The San Francisco Bay Area is so expensive that even high-earning tech employees at companies such as Apple, Google, and Amazon are putting off having kids because they are too expensive to raise, according to a new survey.
More than 58 percent of tech workers in the Golden Gate City agreed that “the rising cost of living has forced me to delay starting a family,” according to the survey conducted by Blind, an app that allows tech employees to have anonymous chats about the workplace.
A total of 8,284 people participated in the survey — most of them employees at 14 tech companies.
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Shockingly, more than 69 percent of the Apple employees who participated said they have delayed starting a family due to the high cost of living. Cisco, with about 67 percent, and eBay and Uber — with about 64 percent each — were close behind. Just over 63 percent of Google employees who responded said that they too delayed having kids.
And between 50 to 59 percent of workers at Amazon, Intel, Lyft, Facebook, Booking.com, and Salesforce said high living expenses have prompted them to put off having kids.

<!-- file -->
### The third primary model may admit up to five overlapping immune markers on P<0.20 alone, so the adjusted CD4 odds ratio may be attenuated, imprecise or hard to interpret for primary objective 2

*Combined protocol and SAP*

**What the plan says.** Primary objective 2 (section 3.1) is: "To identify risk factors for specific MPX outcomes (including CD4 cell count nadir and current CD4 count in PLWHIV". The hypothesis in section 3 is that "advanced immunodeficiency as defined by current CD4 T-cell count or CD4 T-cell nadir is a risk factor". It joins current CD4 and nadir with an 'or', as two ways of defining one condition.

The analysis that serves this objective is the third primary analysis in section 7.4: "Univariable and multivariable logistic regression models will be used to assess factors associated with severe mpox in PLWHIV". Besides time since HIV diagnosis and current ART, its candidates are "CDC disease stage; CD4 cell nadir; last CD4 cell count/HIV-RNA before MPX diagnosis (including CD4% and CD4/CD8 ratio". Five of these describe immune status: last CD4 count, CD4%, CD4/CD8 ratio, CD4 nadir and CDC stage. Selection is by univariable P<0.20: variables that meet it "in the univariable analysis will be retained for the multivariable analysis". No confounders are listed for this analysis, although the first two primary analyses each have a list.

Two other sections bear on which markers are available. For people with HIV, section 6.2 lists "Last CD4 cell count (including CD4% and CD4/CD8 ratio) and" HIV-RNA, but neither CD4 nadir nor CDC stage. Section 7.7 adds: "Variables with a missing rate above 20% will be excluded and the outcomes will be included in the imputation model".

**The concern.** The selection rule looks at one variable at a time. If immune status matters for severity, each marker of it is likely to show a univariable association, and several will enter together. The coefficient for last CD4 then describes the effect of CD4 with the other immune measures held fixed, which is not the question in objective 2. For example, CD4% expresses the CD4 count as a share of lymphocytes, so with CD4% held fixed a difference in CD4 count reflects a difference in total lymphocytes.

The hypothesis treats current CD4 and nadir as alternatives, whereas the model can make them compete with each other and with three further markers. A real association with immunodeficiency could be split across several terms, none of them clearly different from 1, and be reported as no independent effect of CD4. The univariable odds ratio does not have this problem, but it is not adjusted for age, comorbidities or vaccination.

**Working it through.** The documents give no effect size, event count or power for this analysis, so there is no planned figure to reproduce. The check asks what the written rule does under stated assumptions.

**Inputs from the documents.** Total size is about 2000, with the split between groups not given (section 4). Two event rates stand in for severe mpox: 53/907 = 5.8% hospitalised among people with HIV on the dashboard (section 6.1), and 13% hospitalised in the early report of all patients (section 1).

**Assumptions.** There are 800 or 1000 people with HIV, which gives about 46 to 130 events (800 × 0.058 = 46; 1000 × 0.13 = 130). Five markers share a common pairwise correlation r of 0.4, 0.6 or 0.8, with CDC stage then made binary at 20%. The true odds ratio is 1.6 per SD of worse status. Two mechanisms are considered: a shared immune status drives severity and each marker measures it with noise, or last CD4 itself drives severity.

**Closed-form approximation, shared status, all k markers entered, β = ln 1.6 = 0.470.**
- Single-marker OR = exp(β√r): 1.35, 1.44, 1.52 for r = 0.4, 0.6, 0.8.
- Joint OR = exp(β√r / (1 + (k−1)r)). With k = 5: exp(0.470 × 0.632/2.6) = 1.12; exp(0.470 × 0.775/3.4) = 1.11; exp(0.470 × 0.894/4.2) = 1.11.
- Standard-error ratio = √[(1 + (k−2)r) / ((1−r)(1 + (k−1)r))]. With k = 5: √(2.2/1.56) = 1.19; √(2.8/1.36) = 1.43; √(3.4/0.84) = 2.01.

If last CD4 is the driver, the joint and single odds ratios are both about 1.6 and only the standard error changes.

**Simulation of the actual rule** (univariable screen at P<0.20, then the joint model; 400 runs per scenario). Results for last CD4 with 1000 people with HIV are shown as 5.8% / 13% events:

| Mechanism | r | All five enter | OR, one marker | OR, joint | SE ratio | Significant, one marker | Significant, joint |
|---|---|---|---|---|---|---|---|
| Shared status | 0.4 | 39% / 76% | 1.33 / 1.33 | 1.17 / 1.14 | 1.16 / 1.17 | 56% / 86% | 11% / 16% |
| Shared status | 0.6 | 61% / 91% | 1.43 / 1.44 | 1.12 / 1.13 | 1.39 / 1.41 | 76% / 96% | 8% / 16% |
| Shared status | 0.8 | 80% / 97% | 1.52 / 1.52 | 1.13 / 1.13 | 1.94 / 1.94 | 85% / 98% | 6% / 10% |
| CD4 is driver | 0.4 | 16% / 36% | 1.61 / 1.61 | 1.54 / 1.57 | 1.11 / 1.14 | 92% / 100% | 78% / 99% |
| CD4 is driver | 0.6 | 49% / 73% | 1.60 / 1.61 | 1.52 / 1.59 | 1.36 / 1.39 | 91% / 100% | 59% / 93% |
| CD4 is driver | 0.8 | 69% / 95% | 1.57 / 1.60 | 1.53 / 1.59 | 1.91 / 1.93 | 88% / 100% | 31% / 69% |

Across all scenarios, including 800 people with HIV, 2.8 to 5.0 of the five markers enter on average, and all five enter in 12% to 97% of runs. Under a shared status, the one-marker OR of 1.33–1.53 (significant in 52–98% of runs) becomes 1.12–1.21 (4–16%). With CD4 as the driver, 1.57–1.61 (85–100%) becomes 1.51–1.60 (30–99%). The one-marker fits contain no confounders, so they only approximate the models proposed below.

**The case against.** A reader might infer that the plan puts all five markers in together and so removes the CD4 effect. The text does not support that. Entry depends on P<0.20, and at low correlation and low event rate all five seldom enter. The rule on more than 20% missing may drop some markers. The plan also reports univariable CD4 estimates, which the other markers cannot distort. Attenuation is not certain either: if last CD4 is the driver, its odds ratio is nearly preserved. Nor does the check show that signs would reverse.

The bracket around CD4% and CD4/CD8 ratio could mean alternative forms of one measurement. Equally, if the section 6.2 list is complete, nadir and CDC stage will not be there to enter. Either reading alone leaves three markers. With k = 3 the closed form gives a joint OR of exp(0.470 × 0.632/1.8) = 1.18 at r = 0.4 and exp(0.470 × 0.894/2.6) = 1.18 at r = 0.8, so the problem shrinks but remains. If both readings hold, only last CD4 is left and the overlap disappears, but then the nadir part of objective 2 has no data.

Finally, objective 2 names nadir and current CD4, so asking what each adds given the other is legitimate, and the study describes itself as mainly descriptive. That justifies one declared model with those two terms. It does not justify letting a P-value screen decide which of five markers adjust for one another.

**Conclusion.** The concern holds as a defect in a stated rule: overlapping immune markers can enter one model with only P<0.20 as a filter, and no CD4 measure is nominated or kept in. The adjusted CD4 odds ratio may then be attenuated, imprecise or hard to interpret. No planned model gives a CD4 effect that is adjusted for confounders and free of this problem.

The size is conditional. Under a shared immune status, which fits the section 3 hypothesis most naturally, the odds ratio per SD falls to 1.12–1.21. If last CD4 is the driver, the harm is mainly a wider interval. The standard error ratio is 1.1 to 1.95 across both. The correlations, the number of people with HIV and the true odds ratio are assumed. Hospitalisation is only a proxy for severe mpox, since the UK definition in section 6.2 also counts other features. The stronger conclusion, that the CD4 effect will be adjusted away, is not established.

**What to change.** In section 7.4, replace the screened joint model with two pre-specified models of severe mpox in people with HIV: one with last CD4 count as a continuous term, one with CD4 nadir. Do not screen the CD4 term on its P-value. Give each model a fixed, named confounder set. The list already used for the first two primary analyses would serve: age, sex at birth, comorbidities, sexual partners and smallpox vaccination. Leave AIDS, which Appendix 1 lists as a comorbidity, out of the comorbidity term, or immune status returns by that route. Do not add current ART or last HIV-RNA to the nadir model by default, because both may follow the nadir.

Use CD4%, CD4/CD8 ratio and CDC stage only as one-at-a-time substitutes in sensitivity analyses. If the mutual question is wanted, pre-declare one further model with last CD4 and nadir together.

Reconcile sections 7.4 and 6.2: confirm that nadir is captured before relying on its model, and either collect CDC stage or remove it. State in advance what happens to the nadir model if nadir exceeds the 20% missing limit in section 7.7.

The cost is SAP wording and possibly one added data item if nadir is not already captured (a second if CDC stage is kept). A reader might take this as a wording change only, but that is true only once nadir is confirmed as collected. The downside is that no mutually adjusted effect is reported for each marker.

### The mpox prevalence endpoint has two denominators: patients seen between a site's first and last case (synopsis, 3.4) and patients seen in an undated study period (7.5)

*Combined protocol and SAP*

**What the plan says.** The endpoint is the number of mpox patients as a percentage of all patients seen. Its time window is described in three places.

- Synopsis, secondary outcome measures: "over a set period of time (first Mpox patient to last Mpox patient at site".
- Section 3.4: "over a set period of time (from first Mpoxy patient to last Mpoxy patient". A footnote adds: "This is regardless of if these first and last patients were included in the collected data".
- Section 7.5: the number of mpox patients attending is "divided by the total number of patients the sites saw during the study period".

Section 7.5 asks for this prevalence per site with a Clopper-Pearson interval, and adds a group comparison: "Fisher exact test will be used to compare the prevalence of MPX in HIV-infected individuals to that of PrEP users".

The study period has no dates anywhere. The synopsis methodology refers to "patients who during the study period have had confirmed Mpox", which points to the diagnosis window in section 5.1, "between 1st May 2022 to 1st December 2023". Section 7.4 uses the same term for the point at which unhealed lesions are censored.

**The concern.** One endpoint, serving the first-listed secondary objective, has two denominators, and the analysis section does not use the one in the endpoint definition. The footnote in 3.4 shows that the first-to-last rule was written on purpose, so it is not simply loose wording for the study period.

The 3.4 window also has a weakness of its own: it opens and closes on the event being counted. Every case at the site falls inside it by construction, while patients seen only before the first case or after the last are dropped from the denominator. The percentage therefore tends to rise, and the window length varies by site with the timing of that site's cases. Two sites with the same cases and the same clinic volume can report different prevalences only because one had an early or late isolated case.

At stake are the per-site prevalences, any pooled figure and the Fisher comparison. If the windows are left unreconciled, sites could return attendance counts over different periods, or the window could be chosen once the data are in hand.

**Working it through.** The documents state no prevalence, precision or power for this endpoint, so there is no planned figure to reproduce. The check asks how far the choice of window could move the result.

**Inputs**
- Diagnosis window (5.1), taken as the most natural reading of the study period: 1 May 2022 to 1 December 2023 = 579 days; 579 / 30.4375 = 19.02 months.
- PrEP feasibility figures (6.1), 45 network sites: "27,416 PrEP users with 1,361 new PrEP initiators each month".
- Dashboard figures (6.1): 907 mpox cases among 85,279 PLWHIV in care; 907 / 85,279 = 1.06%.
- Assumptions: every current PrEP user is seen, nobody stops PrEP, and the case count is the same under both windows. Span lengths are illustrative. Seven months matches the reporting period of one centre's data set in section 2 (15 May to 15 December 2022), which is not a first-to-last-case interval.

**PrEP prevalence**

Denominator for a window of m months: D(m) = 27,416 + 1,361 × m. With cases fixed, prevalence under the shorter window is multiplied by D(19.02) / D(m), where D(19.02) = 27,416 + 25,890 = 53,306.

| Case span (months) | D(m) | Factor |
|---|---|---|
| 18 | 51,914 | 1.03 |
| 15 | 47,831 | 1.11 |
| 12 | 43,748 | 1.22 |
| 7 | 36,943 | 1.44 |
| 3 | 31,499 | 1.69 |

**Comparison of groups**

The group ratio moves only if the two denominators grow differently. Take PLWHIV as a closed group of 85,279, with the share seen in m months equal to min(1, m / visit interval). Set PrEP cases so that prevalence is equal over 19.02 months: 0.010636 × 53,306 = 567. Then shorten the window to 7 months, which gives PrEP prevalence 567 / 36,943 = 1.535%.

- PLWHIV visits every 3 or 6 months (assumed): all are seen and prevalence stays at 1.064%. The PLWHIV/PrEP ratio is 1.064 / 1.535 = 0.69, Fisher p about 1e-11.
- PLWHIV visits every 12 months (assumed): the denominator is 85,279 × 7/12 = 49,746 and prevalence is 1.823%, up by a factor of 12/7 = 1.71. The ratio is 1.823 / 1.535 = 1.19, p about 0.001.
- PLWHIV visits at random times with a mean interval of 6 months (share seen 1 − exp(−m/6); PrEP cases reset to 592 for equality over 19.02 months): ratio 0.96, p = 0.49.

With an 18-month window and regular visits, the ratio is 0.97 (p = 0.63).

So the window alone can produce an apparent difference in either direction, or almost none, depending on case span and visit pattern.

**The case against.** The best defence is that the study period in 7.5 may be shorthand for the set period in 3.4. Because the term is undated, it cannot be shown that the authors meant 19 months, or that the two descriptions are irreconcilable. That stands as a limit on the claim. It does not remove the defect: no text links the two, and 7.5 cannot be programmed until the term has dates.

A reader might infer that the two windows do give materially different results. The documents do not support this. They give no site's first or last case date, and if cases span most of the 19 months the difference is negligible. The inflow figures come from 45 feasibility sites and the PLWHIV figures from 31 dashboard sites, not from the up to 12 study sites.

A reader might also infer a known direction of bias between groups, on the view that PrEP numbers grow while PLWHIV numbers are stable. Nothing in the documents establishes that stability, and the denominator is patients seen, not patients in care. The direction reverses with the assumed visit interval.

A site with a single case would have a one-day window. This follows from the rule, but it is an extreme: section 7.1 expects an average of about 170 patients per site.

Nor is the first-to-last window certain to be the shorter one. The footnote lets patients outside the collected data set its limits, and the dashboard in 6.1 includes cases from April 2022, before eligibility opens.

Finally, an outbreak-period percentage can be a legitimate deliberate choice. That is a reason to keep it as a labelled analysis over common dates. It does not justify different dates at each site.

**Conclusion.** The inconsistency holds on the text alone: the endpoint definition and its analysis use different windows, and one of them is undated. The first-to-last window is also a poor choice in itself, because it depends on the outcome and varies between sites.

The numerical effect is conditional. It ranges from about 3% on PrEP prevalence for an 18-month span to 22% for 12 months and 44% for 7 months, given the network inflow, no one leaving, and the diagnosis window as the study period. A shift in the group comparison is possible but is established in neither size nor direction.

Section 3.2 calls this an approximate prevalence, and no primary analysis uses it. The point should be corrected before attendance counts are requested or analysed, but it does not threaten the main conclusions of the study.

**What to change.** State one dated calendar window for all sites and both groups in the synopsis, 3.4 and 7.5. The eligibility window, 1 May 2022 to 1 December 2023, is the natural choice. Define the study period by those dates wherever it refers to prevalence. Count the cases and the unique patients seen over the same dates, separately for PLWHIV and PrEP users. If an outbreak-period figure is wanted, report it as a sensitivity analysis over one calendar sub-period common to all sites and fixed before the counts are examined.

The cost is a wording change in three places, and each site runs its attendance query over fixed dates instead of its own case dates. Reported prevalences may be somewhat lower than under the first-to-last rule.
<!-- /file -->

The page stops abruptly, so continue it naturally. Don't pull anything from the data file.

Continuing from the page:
Microsoft and Oracle employees were the only two companies where less than half of the respondents said they’d delayed starting families — with about 49 and 44 percent, respectively.
Although average yearly tech salaries in Bay Area are around a whopping $142,000 — according to a report by the website Hired — the median price of a home is more than four times the national average, around $900,000, Business Insider reported.
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And the average cost of raising a child to age 18 in the U.S. today is about $230,000, according to a report by Merrill Lynch.
The delay in child-bearing isn’t exclusive to the Bay Area, a New York Times Survey revealed.
In a July poll of 1,858 men and women ages 20 to 45, 64 percent said they had or expected to have fewer children than they considered ideal because child care is too expensive. Forty-four percent said they can’t afford more children, and 43 percent said they waited because of financial instability.
This story was originally published by the New York Post.